Male pattern baldness (named also androgenetic alopecia, alopecia androgenetica, androgenic alopecia) is loosing hair because of a phenomenon named miniaturization: under the influence of one’s own hormones the hair follicles become progressively smaller and eventually disappear. The culprit is DHT, or Dihydrotestosterone, which is a sex steroid and androgen hormone. DHT miniaturizes hair follicles by shortening the anagen (growth) phase and/or lengthening the telogen (resting) phase – see more about hair growing cycles.
Since everyone has DHT that is produced by their bodies and only some people suffer from hair loss there has to be another factor involved. This other factor is having follicles that have a greater number of Androgen receptors for the DHT to attach to. This is the component that is inherited through the genes.
It is the most common cause of hair loss and will affect up to 70% of men and 40% of women at some point in their lifetime. Men pattern baldness typically begin with hairline recession at the temples and continue with vertex balding, while women normally diffusely thin over the top of their scalps. Some other factors playing a role in this type of alopecia are genetics, environmental, health and even some life-style factors. Some clinical studies have found an association between early androgenic alopecia, insulin resistance and metabolic syndrome.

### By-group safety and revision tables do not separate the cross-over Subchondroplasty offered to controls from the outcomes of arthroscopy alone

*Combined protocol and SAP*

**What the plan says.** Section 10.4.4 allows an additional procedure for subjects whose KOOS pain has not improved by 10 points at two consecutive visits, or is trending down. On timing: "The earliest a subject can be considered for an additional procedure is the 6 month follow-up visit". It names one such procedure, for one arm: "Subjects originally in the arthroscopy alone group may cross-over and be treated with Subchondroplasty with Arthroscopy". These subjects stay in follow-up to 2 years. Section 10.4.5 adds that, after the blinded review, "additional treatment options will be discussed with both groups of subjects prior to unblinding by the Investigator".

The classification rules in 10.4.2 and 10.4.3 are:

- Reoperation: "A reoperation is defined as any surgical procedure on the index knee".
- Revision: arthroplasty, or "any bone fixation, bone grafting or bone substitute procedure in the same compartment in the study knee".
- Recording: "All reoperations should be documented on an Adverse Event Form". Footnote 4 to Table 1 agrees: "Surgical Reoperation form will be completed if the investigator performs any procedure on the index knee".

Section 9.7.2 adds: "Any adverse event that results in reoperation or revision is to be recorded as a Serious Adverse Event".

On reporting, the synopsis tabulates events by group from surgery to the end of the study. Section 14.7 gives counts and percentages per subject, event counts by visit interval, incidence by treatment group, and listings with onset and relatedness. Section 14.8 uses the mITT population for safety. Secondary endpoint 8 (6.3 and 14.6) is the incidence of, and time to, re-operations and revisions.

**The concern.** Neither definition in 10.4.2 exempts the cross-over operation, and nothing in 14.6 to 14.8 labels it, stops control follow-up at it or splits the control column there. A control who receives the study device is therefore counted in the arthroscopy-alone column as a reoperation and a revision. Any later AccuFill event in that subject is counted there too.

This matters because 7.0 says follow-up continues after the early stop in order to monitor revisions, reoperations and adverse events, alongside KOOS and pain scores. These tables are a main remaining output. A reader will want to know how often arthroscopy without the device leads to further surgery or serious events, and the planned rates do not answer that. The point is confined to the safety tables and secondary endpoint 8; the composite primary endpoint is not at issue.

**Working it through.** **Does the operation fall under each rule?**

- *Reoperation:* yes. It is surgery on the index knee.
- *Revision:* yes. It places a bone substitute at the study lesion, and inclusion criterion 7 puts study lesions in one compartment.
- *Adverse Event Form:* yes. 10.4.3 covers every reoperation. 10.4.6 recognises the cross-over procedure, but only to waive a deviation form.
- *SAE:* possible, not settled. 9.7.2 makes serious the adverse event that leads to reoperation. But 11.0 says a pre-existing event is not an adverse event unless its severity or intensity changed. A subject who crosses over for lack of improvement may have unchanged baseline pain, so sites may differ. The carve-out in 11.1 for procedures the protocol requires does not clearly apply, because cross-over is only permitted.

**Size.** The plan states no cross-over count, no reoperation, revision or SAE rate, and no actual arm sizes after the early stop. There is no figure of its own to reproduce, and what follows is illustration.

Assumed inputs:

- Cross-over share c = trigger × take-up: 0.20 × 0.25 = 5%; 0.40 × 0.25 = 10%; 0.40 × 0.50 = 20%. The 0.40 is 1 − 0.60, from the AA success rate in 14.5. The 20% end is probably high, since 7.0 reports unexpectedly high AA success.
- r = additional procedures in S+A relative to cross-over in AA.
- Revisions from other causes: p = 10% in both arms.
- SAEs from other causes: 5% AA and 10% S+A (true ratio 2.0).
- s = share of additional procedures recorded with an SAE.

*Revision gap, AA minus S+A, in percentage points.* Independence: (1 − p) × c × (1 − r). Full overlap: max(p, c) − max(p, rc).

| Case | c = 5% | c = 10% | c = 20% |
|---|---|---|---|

Androgenic hair loss in males follows usually a well known pattern (hence the name). Look at the photos: it begins above the temples and vertex, the hair line recedes gradually. In the later stages, a rim of hair at the sides and rear of the head remains – the ‘Hippocratic wreath’, and rarely progresses to complete baldness. The Hamilton-Norwood scale has been developed to grade androgenic alopecia in males.
To date the most effective preventative treatments are anti androgens, drugs that prevent the creation of DHT. In the future gene therapy will one day be able to alter the genes to prevent the follicles from being affected by DHT.